• Keep a bag of ribbons, gift bags and labels from other occasions that could be re-used for the next Christmas or birthdays in the future. 
  • Don’t throw away a plastic tree that you already own. They can be re-used for many years, and this will help to reduce plastic waste and save you some money. 
  • Use natural decorations such as pressed dried flowers and brown paper, instead of wrapping paper that cannot be recycled, to give presents a festive touch. 
  • We can also use fabric for wrapping by tying knots in fabrics such as vintage scarfs, which are re-used.  

Food practices and food waste:  

Food is a large contributor to waste, which is heightened around Christmas, however by adjusting our buying practices we can cut down on some of it. It is also worth noting that by adjusting what we consume we can reduce our carbon footprint. 

  • We can incorporate more plant-based and vegetarian meals into our holiday schedules. 
  • When buying ingredients for your Christmas meals, why not try shopping at markets for loose vegetables, nuts and dried fruits using a reusable bag, instead of pre-packaged vegetables from a supermarket? 
  • Try not to over buy, think about what you are able to consume based on who will be attending your meals and plan around this to reduce food waste. 
  • If you grow your own vegetables, use as many of these as possible for you Christmas meals instead of buying produce that may have been imported.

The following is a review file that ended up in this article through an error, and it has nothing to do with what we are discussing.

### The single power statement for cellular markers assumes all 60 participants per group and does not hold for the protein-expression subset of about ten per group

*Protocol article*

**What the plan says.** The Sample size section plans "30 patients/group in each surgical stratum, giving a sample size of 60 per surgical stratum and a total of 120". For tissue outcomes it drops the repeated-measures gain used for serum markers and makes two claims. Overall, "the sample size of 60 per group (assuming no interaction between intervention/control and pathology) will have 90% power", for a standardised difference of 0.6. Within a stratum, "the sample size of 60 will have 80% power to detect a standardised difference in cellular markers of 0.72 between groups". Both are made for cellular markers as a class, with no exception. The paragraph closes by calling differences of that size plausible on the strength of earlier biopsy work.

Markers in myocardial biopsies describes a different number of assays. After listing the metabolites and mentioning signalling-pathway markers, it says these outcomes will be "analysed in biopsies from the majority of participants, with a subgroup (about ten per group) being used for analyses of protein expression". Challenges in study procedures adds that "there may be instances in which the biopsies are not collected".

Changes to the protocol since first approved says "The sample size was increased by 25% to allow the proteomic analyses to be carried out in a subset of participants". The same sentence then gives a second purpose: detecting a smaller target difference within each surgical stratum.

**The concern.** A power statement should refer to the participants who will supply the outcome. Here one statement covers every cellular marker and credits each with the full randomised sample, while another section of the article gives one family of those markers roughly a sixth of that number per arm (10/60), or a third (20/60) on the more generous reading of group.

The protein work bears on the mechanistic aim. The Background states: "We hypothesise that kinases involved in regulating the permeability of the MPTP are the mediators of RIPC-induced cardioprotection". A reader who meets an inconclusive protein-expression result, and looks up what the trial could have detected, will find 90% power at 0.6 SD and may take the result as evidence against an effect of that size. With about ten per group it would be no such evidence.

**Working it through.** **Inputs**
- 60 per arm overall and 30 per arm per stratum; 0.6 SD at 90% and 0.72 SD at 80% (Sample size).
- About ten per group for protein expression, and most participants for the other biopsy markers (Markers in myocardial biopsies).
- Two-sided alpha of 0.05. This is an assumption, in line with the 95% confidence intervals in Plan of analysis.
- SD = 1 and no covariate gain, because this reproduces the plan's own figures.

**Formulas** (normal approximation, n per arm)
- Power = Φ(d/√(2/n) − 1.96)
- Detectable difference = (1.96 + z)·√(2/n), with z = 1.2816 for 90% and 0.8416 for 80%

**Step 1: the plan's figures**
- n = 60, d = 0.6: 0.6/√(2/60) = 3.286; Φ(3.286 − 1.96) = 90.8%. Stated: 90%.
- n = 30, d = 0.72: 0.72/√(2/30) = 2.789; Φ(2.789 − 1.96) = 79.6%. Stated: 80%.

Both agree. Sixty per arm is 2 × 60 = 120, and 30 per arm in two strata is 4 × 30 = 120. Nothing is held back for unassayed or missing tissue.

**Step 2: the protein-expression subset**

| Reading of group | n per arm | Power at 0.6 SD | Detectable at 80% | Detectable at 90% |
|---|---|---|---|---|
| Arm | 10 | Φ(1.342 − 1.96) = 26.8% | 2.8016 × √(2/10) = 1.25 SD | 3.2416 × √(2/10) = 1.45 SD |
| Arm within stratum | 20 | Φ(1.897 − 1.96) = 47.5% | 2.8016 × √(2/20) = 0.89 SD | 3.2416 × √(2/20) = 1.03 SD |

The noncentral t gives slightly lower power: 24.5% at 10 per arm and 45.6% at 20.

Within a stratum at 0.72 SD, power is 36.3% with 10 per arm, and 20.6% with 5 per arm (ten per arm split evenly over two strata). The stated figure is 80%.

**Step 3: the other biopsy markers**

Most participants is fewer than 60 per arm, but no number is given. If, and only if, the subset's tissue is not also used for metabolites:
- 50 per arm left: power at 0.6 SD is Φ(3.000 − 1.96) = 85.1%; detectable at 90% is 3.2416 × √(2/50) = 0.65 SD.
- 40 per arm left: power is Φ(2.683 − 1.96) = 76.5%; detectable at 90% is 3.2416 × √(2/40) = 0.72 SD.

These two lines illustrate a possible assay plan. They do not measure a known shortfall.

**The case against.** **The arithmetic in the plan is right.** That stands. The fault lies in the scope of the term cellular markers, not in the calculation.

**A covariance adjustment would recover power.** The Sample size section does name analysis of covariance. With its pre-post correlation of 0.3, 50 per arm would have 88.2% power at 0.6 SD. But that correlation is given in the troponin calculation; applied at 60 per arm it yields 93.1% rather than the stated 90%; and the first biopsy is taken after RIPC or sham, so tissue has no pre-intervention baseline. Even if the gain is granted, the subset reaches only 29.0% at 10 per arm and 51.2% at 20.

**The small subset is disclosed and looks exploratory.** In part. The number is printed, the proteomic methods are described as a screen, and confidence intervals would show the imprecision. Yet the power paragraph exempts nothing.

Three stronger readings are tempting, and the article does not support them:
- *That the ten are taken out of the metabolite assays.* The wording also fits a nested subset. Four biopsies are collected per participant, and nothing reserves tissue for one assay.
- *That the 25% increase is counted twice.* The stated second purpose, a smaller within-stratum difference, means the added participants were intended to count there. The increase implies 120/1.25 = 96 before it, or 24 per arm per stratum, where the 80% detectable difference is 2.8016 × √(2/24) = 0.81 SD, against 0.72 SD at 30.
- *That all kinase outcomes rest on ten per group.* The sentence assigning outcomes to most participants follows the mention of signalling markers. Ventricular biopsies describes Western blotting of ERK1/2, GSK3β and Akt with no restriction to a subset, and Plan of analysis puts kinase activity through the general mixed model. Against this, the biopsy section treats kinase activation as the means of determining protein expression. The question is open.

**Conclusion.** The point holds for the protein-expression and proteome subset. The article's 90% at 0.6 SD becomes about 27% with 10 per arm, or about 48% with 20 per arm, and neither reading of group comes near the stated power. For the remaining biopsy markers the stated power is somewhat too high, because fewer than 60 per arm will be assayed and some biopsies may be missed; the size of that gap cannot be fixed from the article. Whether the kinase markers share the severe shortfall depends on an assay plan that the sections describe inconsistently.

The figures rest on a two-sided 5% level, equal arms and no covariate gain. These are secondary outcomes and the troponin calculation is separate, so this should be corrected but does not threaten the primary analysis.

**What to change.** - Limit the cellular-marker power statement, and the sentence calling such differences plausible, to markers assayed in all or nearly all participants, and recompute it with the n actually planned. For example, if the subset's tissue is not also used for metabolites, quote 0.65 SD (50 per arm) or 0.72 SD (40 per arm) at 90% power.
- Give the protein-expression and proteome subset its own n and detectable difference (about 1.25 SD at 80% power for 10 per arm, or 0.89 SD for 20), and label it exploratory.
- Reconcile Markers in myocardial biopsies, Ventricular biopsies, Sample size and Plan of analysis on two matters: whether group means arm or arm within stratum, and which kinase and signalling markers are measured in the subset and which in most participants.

• Utilise your freezer: Freeze food that was leftover or due to go off, it makes great January lunches at work. 

Recipes that use leftover Christmas food to reduce food waste: 

Here are some recipes we found online that focus on reusing various ingredients that you may have left over from a Christmas meal, but can reuse in the days after Christmas.  

Thank you very much for reading our blog this year, we hope you have a wonderful festive break and we look forward to writing more posts for you in the new year! 

Best wishes, 

The Sustainability Team 

5 Tips to have a Green Halloween

This spooky season, the scariest thing might not be a ghost or a ghoul! Every year, millions of Halloween costumes and party décor are bought only to be disposed of straight after the holiday. In fact, a 2019 report by the Fairyland Trust, found that 7 million costumes Halloween costumes are thrown away every year. That’s the equivalent of 83 million plastic bottles! To help combat this trend, we have put together some simple tips to have a more eco-friendly Halloween.

  1. Re-use, Repair and Recycle your Costume

Not sure what to wear this Halloween? Why not upcycle some of your old clothes! This are plenty of costumes you could create with very little effort and cost too.